Hollaback Executive Director Emily May Battles Street Harassment
Editor’s Note: In June, New Leaders Council named their “40 Under 40” — a group exemplifying “the spirit of political entrepreneurship.” Below is a guest post from Emily May, one of those recently selected who were kind enough to share some of their wisdom with Care2. More posts will be shared over the coming days — so stay tuned!
BY EMILY MAY, Executive Director of Hollaback!
For six years now I’ve read every single story submitted to Hollaback!. They have inspired me, made me cry, and made me rage. But the ones that frustrate me the most are the ones where people blankly watched the harassment happen and never offered to help. Here are a few examples:
When a 16-year-old realized that she and her friend were alone in a park with a masturbating man she said, “The mothers in the park automatically caught on and left, without saying anything to my friend and I.”
When a young woman was stalked and verbally assaulted she wrote, “There were a number of people waiting in the train station lobby that were viewing the interaction, but yet I felt alone.”
And when a woman was surrounded and verbally harassed by a large group of young men she wrote, “What bothers me most about it is that it wasn’t some dark lonely street. It was early evening on a crowded street and no one seemed to notice.”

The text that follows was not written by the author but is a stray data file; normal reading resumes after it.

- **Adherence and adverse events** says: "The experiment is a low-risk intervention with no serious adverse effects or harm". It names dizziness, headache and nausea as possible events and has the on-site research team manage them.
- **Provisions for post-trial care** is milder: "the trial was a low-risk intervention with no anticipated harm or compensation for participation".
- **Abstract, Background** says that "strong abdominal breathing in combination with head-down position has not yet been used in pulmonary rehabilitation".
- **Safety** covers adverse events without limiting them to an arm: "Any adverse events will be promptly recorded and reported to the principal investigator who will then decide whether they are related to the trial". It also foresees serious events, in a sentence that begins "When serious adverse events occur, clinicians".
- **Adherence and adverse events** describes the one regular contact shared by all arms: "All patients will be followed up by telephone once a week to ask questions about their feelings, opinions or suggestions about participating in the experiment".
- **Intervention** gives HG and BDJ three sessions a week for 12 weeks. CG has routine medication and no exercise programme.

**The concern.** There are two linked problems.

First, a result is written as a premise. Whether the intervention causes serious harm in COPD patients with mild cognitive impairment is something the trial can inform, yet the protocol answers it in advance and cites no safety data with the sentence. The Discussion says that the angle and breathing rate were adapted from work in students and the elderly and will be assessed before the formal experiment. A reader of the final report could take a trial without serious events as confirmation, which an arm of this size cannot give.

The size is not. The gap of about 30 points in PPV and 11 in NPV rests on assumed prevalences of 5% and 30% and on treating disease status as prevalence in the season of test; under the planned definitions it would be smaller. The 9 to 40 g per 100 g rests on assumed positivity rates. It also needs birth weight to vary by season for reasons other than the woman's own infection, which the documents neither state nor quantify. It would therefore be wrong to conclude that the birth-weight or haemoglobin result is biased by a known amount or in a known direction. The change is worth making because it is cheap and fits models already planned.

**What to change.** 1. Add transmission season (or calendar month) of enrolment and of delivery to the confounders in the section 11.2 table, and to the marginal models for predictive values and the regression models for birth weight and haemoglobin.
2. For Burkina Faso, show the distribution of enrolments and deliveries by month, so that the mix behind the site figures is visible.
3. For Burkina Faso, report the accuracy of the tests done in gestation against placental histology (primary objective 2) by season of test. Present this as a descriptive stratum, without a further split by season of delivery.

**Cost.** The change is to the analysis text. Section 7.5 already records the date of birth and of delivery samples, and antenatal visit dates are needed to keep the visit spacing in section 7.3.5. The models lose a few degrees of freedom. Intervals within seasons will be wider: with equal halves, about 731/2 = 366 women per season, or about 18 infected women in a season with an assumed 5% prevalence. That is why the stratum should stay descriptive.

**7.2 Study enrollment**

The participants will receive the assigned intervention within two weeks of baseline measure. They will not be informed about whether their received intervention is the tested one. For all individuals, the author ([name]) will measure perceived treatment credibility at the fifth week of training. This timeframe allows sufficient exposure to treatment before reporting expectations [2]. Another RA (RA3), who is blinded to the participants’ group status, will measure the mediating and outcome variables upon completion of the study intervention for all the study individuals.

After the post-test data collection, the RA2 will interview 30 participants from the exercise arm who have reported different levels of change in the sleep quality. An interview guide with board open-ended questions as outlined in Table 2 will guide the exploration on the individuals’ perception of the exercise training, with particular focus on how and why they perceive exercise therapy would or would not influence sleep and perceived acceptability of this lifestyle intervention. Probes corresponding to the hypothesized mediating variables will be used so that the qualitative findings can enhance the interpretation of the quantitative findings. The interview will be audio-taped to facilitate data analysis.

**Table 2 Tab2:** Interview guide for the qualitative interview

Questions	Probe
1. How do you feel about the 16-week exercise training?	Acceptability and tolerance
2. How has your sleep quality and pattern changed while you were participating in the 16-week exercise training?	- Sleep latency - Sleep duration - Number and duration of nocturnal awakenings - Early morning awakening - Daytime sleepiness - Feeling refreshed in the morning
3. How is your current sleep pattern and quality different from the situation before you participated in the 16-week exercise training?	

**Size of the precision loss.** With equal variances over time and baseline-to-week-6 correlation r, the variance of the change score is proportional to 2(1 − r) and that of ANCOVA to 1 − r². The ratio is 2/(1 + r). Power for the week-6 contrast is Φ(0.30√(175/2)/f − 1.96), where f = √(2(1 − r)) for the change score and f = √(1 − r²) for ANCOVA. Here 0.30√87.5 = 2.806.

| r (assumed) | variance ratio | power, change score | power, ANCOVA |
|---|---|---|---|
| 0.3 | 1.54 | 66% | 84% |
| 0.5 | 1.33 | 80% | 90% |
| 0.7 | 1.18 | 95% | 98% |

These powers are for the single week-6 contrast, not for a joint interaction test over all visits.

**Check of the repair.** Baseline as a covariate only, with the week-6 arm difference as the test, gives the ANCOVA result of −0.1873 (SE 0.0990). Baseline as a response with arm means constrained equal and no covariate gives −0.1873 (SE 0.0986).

The failure of bystanders to act causes a double whammy of traumatization. First, you have some crappy thing happen to you. Then, you realize that no one cares, and that they are all just starring at you, doing nothing.
The silence from bystanders normalizes the harassment and leaves you thinking: Do they think it’s your fault? That you’re skirt was too short, or you were out to late at night? And as if that’s not bad enough, then you start question yourself and wonder if they are right.
Over 15% of the stories on our site talk about this phenomenon called the “bystander effect.” People hope that someone else will intervene, and even when they know they won’t they feel like it’s not safe or the “woman wouldn’t want it.” There is this idea that if you want to intervene you need to strap on a superhero costume, swoop in, and beat everyone up. But really it just means asking the person if they are OK, if there is anything that you can do.
Hollaback! is launching the “I’ve Got Your Back” campaign to show bystanders how to intervene, and to celebrate when they do by mapping heir stories. Join us as we build a world where we all have each other’s backs.
Here’s more on the “I’ve Got Your Back” campaign.